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Lourdes Garcia-Navarro

Lulu Garcia-Navarro is the host of Weekend Edition Sunday and one of the hosts of NPR's morning news podcast Up First. She is infamous in the IT department of NPR for losing laptops to bullets, hurricanes, and bomb blasts.

Before joining the Sunday morning team, she served as an NPR correspondent based in Brazil, Israel, Mexico, and Iraq. She was one of the first reporters to enter Libya after the 2011 Arab Spring uprising began and spent months painting a deep and vivid portrait of a country at war. Often at great personal risk, Garcia-Navarro captured history in the making with stunning insight, courage, and humanity.

For her work covering the Arab Spring, Garcia-Navarro was awarded a 2011 George Foster Peabody Award, a Lowell Thomas Award from the Overseas Press Club, an Edward R. Murrow Award from the Corporation for Public Broadcasting, and the Alliance for Women and the Media's Gracie Award for Outstanding Individual Achievement. She contributed to NPR News reporting on Iraq, which was recognized with a 2005 Peabody Award and a 2007 Alfred I. duPont-Columbia University Silver Baton. She has also won awards for her work on migration in Mexico and the Amazon in Brazil.

Since joining Weekend Edition Sunday, Garcia-Navarro and her team have also received a Gracie for their coverage of the #MeToo movement. She's hard at work making sure Weekend Edition brings in the voices of those who will surprise, delight, and move you, wherever they might be found.

Garcia-Navarro got her start in journalism as a freelancer with the BBC World Service and Voice of America. She later became a producer for Associated Press Television News before transitioning to AP Radio. While there, Garcia-Navarro covered post-Sept. 11 events in Afghanistan and developments in Jerusalem. She was posted for the AP to Iraq before the U.S.-led invasion, where she stayed covering the conflict.

Garcia-Navarro holds a Bachelor of Science degree in international relations from Georgetown University and an Master of Arts degree in journalism from City University in London.

Growing a mustache. Teaching a girl to dance. Lying in bed on a rainy morning.

These are the everyday daydreams of Wachito Rico, the titular character at the heart of Boy Pablo's new album.

And they're not far off from the real life of Nico Muñoz, the 21-year-old Chilean-Norwegian musician behind Boy Pablo.

United States politicians are no strangers to using unkind language against their opponents. It's a trend that dates back to at least 1800 when, during the presidential campaign, Thomas Jefferson hired James Callender to slime John Adams. But Alexander Theodoridis, who teaches political science at the University of Massachusetts Amherst, says that today's partisanship can lend itself to particularly dehumanizing language not only between political opponents, but also between regular Americans who belong to opposite political parties.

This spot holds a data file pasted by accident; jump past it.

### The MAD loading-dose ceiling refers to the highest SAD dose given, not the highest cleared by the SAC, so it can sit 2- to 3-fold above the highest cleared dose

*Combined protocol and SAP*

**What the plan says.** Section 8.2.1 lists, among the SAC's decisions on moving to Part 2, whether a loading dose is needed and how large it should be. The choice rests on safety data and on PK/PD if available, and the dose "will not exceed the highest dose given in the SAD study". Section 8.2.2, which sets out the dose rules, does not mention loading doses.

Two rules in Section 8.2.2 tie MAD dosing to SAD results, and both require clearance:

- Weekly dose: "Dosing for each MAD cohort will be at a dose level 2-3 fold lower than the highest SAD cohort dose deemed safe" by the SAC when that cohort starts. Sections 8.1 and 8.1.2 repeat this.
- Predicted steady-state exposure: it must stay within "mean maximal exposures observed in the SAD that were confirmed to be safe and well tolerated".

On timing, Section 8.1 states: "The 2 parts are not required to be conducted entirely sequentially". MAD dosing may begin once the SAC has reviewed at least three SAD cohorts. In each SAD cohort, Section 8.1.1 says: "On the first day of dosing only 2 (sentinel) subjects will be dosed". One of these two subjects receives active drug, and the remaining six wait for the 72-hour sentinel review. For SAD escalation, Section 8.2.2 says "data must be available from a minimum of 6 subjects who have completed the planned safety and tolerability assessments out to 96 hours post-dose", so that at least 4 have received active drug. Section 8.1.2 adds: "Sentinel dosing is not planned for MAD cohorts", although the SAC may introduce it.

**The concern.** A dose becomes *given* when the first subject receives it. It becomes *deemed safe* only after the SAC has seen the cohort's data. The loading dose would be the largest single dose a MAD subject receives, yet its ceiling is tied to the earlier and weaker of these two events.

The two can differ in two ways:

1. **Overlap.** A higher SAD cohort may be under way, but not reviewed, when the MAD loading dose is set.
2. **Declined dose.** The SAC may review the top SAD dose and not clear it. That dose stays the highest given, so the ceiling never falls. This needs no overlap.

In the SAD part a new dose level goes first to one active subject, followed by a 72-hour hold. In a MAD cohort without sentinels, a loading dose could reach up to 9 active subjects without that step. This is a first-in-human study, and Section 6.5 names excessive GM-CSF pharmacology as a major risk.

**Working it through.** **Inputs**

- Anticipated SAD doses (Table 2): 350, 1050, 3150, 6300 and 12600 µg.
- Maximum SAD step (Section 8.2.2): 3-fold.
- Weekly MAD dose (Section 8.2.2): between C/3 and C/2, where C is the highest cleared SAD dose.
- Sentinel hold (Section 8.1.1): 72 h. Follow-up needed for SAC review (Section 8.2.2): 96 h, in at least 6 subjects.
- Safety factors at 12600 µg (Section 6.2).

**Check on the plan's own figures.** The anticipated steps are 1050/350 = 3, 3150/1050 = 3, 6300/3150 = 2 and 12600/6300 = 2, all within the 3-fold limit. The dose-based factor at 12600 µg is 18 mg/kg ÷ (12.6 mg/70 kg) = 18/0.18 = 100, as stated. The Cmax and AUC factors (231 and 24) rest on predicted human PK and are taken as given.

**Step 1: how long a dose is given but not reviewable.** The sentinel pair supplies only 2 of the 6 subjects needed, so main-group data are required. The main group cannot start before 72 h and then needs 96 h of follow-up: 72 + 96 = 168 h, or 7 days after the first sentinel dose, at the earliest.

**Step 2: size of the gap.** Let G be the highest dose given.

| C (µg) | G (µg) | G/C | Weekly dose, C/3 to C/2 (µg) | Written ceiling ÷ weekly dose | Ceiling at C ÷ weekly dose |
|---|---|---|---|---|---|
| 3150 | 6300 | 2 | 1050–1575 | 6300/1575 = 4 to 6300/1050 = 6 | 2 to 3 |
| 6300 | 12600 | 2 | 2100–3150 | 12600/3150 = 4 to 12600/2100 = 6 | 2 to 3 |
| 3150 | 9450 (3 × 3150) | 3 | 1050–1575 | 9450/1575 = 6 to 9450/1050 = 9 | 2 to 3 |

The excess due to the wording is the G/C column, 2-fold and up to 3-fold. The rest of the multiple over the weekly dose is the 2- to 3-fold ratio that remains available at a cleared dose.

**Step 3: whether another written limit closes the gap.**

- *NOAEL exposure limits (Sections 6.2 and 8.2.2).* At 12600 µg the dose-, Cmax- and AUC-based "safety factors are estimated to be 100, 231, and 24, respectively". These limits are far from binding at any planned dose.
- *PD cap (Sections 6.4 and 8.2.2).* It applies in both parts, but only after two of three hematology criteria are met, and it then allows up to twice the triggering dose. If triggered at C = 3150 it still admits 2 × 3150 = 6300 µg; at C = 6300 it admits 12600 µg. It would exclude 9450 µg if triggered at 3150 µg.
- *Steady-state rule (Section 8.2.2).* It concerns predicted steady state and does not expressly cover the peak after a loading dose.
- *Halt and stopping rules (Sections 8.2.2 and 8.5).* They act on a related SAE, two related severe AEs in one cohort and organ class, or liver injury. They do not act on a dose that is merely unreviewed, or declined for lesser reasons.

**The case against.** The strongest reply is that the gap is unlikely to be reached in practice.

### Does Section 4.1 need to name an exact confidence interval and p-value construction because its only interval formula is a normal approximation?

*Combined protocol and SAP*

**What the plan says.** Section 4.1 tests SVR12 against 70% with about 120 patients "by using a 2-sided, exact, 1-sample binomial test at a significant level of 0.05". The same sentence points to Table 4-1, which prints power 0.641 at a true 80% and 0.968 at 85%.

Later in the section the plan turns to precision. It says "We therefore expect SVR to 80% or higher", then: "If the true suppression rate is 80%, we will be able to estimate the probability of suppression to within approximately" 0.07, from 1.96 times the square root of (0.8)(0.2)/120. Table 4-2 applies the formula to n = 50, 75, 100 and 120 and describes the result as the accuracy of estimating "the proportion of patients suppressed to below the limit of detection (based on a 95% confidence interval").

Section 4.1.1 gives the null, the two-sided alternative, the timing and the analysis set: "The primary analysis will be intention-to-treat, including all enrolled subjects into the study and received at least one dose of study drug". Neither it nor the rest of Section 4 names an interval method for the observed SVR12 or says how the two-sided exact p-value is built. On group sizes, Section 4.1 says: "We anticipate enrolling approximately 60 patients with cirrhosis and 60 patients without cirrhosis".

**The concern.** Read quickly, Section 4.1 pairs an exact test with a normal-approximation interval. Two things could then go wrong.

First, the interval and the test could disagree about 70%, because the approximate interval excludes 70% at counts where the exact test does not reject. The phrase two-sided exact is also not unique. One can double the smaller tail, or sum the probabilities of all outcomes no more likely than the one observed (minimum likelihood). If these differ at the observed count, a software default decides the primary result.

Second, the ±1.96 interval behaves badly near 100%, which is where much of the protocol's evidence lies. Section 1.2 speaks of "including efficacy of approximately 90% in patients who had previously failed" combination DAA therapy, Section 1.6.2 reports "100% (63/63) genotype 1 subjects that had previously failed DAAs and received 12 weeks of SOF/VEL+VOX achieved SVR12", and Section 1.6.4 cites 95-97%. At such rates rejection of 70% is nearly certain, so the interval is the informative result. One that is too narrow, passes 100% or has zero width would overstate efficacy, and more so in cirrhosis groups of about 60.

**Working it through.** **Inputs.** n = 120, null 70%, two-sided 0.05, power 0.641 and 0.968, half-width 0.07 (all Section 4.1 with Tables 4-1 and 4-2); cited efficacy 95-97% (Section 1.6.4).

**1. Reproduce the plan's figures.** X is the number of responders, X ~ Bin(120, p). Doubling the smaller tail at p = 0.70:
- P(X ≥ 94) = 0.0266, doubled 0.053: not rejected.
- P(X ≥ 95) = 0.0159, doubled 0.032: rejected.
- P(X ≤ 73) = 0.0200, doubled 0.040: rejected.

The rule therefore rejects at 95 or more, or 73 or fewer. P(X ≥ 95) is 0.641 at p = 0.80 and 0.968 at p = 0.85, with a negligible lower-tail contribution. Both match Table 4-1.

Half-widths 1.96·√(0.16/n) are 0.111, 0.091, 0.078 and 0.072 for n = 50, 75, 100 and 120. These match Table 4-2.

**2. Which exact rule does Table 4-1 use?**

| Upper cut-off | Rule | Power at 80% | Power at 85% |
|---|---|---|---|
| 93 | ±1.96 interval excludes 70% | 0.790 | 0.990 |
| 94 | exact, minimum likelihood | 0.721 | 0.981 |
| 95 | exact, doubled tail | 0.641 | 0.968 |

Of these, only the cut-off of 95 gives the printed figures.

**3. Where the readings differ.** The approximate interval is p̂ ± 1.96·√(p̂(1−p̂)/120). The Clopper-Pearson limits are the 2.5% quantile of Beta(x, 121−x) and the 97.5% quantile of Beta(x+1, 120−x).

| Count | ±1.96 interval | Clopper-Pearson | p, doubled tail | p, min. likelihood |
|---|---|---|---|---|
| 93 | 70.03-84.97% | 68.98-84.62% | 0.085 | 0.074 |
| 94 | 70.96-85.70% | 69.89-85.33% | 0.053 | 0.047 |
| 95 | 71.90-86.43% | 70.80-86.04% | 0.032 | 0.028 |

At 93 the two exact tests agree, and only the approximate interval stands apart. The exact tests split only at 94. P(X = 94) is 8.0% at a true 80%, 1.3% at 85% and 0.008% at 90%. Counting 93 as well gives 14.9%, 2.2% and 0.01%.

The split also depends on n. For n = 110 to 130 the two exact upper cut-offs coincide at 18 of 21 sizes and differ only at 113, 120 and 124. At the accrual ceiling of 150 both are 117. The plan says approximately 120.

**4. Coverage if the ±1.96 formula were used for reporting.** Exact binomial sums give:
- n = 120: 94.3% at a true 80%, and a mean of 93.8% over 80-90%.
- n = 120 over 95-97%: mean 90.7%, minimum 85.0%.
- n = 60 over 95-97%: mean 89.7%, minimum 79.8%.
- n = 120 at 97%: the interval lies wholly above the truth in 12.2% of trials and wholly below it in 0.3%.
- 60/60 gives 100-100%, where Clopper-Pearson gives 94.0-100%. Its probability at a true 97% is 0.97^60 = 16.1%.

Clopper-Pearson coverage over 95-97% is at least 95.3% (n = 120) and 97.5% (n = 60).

Imagine being able to lay down your burdens and fly away from Earth — to a place of harmony, where discrimination is left behind. That dream is the basis of the song "Blackstronauts" by Britton & The Sting, a standout entry in this year's Tiny Desk Contest. Britton Smith, who wrote the song, tells Weekend Edition he wrote "Blackstronauts" while thinking about one particular burden: the need for affirmation.

Linda Ronstadt — the chart-topping, Grammy- and Emmy-winning Rock & Roll Hall of Famer — is due to be honored again this week. This time, she'll receive a Hispanic Heritage Award, in recognition both of her pop music and her smash-hit mariachi albums. Ahead of the virtual ceremony, which will be broadcast by PBS on Oct. 6, she joined NPR's Lulu Garcia-Navarro to talk about the role of her Mexican-American identity in her career and what music she's been listening to lately.

This year's Tiny Desk Contest wrapped up at the beginning of August with the announcement of our winner, Linda Diaz, and her song "Green Tea Ice Cream." But NPR Music's panel of judges saw over 6000 entries from around the country, and there was more than one incredible submission.

When cases of the coronavirus spiked in March, doctors and nurses across the country found themselves overwhelmed with work. The shutdown also took away an important creative outlet for a special breed of medical professional: classical musicians. That's why John Masko, a symphony conductor in Boston, founded the National Virtual Medical Orchestra, giving those in the medical field a chance to perform and connect with each other.

"I kept hearing from musician after musician from our ensemble [about] how much they wish they were playing," Masko says.

Humans have never been particularly good at eradicating entire viruses, and COVID-19 might not be any different.

Koko Kondo was 8 months old and with her mother when the first atomic bomb hit her home city of Hiroshima on Aug. 6, 1945. Her father, Methodist minister the Rev. Kiyoshi Tanimoto, had left earlier that morning.

"Suddenly, the whole house crashed," Kondo recounts. She was trapped beneath the rubble with her mother.

So many of us do it: You get into bed, turn off the lights, and look at your phone to check Twitter one more time.

You see that coronavirus infections are up. Maybe your kids can't go back to school. The economy is cratering.

Still, you incessantly scroll though bottomless doom-and-gloom news for hours as you sink into a pool of despair.

As the number of new coronavirus cases spikes in several states across the U.S., governors, county officials and business owners have been crafting laws and guidelines that mandate the use of face masks to help prevent the spread of the virus.

But even a simple cloth face covering has become political.

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